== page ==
A defining trait of OCD is an exaggerated sense of accountability, or what’s known as “hyper-responsibility.” People suffering with this compulsion feel they are somehow “on the hook” for the actions and/or feelings of those around them. They have difficulty differentiating what is an issue for them, and what is more legitimately a topic for someone else. Their willingness to usurp others’ burdens makes them easy prey for office bullies.
OCD sufferers may feel guilty when they are the victims of verbal assault. These individuals are then (for overbearing persons) the perfect victims. The process comes full circle when persecutors (who may have caused the OCD in the first place) select a target. Not only does the accuser remain unchallenged, but the accused may subsequently engage in self-blame.
The “save the world” mentality results in an inordinate level of kindness to the undeserving. It’s no wonder that workplace bullies gravitate toward these workers – finding them more pliable than surrounding employees. OCD sufferers exhibit a homeostasis that makes them more susceptible to subsequent attacks. They feel anxious and afraid, resulting in onlookers seeing a potential “magnet for abuse.”
It’s important to realize who is responsible for bad behavior. Trying to carry a bully’s load simply lets them off the hook – which in the case of sociopaths occurs more easily because they assume zero culpability, laying the blame of any conflict at the feet of the “offending” party. Those with OCD are fodder for such shenanigans. They are the people who end up doing more than their share of “team” work, doing the work of other team members, and “working for free” when it is clearly not warranted.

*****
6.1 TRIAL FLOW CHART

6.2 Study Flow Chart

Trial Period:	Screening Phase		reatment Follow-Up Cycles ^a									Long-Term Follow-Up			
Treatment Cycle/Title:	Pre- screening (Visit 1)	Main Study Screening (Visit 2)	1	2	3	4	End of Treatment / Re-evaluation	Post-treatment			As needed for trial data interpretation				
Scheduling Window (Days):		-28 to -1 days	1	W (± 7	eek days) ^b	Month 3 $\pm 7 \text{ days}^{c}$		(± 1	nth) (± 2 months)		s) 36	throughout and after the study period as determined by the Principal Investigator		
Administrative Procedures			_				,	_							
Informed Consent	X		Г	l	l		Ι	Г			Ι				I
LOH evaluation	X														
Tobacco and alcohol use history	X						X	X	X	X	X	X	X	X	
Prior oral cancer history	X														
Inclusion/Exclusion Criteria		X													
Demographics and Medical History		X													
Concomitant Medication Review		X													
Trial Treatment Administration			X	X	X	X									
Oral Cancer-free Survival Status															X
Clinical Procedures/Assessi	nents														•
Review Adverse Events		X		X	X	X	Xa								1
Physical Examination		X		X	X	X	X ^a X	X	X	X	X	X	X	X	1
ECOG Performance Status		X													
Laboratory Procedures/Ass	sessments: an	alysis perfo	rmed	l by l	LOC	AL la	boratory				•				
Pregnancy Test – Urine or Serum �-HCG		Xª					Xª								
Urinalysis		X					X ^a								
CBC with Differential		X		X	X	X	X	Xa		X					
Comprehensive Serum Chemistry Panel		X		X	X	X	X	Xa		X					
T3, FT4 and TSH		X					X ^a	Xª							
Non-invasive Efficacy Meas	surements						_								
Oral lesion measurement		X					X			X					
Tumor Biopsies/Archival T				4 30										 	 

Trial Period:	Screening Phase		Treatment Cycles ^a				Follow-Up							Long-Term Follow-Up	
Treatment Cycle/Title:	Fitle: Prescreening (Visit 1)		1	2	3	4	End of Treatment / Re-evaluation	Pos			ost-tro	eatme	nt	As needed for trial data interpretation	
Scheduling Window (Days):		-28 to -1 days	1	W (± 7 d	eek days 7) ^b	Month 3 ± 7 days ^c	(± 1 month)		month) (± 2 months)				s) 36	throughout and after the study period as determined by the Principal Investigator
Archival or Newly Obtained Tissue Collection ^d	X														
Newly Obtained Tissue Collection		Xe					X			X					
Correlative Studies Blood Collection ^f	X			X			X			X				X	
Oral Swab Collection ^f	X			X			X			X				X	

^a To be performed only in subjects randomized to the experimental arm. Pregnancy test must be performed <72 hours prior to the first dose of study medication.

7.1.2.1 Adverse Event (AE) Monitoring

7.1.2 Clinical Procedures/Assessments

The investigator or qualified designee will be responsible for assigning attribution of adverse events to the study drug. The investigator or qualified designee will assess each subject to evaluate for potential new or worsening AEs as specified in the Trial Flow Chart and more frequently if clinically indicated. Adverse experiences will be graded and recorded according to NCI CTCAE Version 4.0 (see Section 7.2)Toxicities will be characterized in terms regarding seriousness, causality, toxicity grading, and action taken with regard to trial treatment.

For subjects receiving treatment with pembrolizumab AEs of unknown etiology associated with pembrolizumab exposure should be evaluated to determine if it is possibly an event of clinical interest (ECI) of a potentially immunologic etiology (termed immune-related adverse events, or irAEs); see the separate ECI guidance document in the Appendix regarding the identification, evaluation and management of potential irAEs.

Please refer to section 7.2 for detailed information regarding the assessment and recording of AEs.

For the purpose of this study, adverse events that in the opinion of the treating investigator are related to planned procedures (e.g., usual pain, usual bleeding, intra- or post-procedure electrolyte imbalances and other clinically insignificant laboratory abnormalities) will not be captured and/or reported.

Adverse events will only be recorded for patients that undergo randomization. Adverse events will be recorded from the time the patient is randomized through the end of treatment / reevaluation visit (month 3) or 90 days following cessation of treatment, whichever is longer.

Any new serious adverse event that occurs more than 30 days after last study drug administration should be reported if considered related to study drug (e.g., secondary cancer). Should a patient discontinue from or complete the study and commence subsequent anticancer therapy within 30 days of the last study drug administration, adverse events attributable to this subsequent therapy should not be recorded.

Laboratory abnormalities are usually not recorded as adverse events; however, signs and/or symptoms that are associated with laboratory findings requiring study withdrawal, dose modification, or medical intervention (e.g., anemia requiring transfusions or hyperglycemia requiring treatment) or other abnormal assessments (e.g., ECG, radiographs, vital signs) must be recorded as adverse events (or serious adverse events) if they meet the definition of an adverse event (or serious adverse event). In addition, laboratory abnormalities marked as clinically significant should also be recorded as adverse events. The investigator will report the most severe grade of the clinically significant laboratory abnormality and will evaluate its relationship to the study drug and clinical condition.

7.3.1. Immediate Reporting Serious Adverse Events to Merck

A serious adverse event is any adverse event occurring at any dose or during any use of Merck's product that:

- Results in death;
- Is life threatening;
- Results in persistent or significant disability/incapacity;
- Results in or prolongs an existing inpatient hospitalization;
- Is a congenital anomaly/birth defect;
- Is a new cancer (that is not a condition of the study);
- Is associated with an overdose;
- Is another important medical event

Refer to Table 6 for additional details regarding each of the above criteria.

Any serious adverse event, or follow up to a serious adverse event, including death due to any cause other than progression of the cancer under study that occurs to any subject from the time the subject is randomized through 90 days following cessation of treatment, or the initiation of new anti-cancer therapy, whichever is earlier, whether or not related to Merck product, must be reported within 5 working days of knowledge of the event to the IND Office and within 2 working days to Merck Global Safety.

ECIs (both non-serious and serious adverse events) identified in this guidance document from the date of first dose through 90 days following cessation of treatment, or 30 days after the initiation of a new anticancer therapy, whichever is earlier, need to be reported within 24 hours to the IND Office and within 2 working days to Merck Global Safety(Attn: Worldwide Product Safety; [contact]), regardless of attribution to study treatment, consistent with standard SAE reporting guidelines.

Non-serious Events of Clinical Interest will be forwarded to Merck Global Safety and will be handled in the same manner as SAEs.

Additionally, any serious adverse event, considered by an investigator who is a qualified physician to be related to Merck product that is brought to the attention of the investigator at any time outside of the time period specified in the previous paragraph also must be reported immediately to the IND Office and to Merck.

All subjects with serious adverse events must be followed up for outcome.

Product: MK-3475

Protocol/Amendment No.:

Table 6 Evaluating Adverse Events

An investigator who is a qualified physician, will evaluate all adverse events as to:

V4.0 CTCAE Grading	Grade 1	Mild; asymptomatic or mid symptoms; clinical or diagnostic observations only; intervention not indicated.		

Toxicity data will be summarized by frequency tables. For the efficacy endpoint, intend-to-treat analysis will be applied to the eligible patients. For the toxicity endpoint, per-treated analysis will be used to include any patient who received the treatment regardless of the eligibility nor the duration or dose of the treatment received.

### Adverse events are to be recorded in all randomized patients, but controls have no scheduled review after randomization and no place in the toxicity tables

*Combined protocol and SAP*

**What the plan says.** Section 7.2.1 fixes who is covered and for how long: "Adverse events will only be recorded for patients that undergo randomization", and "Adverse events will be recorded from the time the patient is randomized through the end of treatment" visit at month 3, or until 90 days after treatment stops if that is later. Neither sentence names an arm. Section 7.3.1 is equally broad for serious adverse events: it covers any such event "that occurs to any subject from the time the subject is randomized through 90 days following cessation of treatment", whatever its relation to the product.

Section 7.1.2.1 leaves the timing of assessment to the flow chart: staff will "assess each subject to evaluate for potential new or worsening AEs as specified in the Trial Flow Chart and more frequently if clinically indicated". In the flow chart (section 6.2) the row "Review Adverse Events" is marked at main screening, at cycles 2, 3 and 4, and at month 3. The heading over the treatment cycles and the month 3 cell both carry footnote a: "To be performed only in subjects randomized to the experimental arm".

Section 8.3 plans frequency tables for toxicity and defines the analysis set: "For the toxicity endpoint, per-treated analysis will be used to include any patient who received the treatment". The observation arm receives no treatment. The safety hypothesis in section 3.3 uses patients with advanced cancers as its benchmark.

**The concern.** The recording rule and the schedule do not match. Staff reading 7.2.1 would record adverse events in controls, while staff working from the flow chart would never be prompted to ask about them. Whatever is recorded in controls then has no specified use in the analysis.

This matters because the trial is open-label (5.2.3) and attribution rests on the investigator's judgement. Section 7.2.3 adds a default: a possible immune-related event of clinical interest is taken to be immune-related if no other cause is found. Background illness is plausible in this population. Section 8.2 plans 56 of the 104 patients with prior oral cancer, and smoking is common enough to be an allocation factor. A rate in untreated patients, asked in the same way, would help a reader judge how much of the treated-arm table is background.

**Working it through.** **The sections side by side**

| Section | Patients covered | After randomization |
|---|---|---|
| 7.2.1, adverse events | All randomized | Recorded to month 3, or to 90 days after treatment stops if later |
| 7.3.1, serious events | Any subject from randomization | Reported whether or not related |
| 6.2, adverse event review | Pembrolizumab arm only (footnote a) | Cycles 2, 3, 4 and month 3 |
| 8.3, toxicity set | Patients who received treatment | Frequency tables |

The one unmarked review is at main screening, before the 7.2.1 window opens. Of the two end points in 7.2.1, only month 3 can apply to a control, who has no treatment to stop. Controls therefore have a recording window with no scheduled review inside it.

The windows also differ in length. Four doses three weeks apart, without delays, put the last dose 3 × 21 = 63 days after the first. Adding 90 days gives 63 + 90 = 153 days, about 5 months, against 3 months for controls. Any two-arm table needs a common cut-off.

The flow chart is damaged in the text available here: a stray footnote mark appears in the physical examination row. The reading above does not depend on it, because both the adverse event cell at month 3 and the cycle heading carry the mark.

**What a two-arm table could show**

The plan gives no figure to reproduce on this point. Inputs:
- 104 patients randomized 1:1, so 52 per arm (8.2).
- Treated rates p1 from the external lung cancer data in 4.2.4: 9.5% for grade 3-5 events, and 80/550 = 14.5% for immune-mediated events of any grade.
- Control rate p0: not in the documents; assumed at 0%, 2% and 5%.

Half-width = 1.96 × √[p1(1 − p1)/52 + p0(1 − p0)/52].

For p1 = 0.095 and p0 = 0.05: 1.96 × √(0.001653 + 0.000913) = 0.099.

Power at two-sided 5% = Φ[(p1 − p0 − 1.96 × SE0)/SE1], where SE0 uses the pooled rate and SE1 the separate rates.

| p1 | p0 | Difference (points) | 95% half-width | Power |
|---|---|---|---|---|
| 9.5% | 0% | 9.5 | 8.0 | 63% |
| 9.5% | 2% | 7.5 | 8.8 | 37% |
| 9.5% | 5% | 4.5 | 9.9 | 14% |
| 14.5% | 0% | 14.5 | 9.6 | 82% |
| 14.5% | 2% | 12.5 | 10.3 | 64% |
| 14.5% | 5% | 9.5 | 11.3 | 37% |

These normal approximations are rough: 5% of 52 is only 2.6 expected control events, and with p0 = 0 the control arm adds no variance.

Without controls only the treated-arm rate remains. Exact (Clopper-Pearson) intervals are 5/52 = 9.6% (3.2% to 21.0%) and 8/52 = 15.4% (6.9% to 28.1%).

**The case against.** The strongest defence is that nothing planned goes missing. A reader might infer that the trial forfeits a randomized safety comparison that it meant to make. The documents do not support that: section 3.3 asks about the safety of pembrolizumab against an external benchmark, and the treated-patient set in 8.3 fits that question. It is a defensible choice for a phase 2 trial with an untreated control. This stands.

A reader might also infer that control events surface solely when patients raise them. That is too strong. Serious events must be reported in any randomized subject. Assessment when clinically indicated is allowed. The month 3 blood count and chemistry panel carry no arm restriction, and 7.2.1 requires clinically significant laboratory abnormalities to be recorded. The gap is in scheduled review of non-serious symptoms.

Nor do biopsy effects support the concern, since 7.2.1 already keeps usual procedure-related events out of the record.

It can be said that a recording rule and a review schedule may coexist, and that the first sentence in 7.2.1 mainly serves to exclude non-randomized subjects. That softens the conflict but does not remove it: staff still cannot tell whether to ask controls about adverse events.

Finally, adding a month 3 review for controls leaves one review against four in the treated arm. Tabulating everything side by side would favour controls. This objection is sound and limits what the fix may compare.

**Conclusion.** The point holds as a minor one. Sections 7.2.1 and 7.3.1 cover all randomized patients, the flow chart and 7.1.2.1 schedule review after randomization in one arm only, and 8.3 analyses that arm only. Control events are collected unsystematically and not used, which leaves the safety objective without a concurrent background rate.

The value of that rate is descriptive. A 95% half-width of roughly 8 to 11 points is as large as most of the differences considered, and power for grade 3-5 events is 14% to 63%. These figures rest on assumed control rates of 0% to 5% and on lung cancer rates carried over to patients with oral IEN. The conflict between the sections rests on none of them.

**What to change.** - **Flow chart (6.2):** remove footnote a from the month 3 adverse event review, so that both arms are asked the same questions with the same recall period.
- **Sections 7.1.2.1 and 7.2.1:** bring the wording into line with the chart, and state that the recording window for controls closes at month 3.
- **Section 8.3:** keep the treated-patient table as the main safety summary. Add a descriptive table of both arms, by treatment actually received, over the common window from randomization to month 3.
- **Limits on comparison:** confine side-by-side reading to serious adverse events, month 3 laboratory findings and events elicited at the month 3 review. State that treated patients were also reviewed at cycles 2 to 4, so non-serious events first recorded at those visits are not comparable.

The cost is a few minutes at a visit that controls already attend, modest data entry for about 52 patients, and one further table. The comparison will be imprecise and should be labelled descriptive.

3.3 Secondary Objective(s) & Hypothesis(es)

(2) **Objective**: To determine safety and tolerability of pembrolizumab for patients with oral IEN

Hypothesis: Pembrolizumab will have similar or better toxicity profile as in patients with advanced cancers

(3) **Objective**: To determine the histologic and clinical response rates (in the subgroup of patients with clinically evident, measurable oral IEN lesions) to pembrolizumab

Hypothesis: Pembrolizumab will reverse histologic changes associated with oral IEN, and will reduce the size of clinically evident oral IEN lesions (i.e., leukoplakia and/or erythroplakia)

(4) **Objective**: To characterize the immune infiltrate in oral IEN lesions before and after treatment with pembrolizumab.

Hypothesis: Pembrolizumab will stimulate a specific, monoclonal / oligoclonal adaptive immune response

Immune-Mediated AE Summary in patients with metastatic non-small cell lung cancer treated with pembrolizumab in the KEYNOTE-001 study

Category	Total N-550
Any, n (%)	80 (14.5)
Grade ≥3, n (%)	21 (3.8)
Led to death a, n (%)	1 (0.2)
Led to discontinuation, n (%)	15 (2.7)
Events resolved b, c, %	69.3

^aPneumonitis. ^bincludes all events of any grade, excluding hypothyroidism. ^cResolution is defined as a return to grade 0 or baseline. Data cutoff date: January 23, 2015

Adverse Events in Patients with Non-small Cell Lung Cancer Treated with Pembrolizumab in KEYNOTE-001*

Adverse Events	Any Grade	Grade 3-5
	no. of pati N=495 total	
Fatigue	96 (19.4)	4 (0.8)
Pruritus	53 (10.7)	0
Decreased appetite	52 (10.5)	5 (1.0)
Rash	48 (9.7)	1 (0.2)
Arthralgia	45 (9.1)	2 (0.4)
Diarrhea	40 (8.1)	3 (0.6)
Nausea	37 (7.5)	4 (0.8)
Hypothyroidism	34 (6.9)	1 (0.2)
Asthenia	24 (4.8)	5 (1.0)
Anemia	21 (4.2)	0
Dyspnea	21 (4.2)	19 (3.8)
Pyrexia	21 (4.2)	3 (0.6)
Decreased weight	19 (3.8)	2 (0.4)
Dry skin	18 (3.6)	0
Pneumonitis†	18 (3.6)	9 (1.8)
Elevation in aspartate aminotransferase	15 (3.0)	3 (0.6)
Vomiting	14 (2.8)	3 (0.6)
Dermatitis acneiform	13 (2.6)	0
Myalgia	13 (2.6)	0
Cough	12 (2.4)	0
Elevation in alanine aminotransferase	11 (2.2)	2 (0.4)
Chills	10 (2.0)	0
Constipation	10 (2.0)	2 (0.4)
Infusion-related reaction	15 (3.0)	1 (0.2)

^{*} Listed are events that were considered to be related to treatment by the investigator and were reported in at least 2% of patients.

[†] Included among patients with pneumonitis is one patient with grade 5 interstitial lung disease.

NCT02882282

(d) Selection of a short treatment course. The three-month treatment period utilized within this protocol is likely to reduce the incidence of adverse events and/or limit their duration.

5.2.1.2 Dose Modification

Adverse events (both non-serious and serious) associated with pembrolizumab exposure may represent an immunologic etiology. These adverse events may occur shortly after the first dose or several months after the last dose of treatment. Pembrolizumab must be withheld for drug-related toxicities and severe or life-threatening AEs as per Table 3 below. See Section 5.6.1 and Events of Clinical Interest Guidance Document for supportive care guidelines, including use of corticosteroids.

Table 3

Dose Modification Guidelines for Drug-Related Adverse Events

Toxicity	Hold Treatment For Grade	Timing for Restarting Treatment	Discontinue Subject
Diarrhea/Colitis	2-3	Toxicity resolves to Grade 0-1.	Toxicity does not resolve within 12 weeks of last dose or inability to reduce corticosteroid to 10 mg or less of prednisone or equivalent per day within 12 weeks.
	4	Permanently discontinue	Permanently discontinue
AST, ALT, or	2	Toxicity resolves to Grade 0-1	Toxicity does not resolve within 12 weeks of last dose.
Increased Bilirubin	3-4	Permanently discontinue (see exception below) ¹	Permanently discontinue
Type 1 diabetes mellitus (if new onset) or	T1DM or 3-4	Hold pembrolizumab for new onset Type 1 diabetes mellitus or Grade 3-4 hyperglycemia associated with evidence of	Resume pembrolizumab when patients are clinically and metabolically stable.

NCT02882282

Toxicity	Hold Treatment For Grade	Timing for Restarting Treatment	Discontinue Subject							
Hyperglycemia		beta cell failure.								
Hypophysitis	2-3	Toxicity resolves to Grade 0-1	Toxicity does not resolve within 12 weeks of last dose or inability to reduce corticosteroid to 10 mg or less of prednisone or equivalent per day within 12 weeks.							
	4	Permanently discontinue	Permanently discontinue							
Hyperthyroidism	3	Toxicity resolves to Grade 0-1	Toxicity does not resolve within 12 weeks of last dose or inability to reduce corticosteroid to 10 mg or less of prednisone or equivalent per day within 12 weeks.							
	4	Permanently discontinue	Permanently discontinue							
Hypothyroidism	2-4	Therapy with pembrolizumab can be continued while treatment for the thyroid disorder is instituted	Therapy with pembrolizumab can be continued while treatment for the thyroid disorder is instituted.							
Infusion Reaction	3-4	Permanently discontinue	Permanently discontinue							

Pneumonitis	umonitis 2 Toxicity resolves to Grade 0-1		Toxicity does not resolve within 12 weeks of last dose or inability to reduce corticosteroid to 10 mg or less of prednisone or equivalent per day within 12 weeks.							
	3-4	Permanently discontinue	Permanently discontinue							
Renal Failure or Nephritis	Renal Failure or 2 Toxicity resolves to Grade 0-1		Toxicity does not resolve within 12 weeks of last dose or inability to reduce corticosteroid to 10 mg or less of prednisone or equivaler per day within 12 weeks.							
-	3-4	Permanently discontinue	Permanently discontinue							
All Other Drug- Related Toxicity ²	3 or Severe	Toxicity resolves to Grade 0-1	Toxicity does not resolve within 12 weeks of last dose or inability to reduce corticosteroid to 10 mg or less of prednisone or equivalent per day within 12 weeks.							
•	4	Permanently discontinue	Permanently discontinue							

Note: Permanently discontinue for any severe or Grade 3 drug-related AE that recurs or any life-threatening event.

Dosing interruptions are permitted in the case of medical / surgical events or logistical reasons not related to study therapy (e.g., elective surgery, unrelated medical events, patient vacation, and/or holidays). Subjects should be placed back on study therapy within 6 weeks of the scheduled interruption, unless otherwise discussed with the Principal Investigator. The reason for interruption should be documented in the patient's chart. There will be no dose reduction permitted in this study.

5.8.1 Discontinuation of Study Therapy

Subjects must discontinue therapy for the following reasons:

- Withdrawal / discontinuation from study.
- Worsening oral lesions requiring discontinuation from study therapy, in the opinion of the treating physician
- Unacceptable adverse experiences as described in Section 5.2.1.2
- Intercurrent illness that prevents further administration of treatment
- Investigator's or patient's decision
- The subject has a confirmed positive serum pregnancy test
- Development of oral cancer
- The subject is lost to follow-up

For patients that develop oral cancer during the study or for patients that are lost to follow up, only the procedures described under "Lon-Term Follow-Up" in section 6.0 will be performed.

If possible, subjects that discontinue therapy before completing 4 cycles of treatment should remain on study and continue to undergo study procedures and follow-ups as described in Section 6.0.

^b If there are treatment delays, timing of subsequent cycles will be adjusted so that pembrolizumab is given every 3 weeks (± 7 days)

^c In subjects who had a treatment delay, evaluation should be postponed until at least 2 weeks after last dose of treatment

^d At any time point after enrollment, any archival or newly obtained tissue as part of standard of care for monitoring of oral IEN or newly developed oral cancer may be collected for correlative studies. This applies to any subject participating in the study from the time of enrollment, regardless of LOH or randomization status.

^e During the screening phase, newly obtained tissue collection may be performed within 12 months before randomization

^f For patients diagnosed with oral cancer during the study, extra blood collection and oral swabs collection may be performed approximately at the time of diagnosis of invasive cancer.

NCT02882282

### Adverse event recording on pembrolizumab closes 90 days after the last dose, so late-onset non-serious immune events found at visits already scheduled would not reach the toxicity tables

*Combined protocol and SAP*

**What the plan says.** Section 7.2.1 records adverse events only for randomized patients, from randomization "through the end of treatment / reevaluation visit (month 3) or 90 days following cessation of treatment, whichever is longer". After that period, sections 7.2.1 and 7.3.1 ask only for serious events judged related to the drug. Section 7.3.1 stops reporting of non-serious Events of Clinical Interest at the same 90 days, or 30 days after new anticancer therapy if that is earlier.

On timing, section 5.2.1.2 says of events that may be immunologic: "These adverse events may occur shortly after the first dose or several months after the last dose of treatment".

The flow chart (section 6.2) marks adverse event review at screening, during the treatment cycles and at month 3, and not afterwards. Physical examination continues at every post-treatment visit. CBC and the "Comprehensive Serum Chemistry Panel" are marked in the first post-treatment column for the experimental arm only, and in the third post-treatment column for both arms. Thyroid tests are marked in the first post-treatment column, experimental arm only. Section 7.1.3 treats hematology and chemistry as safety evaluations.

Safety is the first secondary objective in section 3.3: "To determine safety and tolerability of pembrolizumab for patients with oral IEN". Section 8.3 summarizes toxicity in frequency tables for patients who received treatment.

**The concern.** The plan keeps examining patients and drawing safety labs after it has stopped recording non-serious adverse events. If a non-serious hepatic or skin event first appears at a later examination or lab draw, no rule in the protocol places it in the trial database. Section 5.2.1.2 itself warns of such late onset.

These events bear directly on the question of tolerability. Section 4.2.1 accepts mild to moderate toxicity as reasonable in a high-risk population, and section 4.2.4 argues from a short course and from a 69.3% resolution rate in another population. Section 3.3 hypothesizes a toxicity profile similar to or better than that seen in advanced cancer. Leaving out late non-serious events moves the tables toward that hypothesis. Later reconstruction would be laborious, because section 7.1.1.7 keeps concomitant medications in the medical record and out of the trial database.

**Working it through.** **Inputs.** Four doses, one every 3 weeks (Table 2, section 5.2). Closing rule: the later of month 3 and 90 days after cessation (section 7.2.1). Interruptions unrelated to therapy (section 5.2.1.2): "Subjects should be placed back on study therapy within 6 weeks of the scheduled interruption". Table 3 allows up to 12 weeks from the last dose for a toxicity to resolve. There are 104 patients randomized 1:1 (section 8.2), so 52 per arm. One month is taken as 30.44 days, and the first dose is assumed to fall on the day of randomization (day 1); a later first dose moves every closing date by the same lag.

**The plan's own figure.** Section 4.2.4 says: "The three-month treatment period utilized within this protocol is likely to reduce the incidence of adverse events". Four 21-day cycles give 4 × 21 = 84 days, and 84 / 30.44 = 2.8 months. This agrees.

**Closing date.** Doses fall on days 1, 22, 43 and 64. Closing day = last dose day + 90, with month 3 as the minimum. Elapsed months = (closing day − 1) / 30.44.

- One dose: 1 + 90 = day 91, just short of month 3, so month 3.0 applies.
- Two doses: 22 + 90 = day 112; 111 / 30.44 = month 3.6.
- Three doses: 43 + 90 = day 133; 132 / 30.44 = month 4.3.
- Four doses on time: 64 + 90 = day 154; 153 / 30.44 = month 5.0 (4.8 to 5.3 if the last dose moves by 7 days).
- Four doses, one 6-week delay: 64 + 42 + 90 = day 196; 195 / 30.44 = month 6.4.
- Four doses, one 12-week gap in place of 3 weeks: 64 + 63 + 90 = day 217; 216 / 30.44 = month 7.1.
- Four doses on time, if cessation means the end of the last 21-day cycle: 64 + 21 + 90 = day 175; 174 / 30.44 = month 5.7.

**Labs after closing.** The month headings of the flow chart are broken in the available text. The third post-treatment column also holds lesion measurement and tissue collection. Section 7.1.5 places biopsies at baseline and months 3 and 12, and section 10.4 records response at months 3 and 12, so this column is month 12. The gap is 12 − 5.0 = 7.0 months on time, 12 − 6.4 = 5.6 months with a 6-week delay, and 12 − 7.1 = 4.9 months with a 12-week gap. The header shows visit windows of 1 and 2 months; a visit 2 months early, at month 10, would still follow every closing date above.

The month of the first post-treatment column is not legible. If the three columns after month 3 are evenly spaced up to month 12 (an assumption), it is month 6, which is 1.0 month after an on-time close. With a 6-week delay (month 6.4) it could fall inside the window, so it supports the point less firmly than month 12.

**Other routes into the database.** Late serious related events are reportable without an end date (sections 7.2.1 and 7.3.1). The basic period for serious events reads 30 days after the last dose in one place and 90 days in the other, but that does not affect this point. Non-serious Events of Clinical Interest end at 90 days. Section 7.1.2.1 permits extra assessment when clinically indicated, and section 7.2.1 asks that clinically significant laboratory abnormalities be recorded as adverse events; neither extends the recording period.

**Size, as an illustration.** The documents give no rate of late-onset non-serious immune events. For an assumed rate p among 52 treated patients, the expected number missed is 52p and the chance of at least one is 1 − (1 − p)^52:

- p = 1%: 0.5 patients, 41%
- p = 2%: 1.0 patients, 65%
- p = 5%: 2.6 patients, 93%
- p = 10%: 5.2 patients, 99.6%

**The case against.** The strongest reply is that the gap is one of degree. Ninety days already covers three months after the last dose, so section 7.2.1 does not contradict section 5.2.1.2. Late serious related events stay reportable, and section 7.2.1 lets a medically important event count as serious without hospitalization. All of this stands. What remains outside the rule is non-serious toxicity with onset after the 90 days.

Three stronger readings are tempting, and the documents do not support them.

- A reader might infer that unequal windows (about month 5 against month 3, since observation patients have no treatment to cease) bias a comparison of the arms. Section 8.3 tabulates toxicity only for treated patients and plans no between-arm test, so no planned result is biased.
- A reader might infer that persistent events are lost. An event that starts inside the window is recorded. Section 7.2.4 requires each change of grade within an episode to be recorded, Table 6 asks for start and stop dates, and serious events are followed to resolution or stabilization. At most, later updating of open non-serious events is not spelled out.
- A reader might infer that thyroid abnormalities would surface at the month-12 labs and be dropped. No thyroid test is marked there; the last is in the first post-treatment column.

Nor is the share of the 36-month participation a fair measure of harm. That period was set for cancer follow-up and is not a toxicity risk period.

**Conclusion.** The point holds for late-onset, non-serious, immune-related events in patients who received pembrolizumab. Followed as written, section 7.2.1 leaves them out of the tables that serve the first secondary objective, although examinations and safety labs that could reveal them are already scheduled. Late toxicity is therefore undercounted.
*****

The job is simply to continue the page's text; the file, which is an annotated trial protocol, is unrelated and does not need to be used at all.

In The Birth Order Book, Leman cautions managers not to overload onlies and first borns (who will likely not complain) when others are non-compliant. For managers, giving work to non-complainers this is of course easier than getting loafers to share the load. The overly compliant OCD sufferer might behave similarly. Those bullied are then punished twice – first with the onslaught of workplace savagery, and next in the aftermath of taking on too much – both behaviorally, and with respect to their job.
Prevention results when companies hold bullies’ feet to the fire: punishing the wrong doer, instead of looking the other way. Non-interference and laissez-faire management only send the message that attacks are permissible (and leave another person holding the bag). Targets are not responsible for others’ behavior, nor or they are responsible for a lack of company policy. Non-action sends the opposite message.
Supervisors must have the courage to stand in the gale of bullies’ outbursts, and to put a stop to their egregious behavior. Only then will the workplace become a “safe space” for all concerned.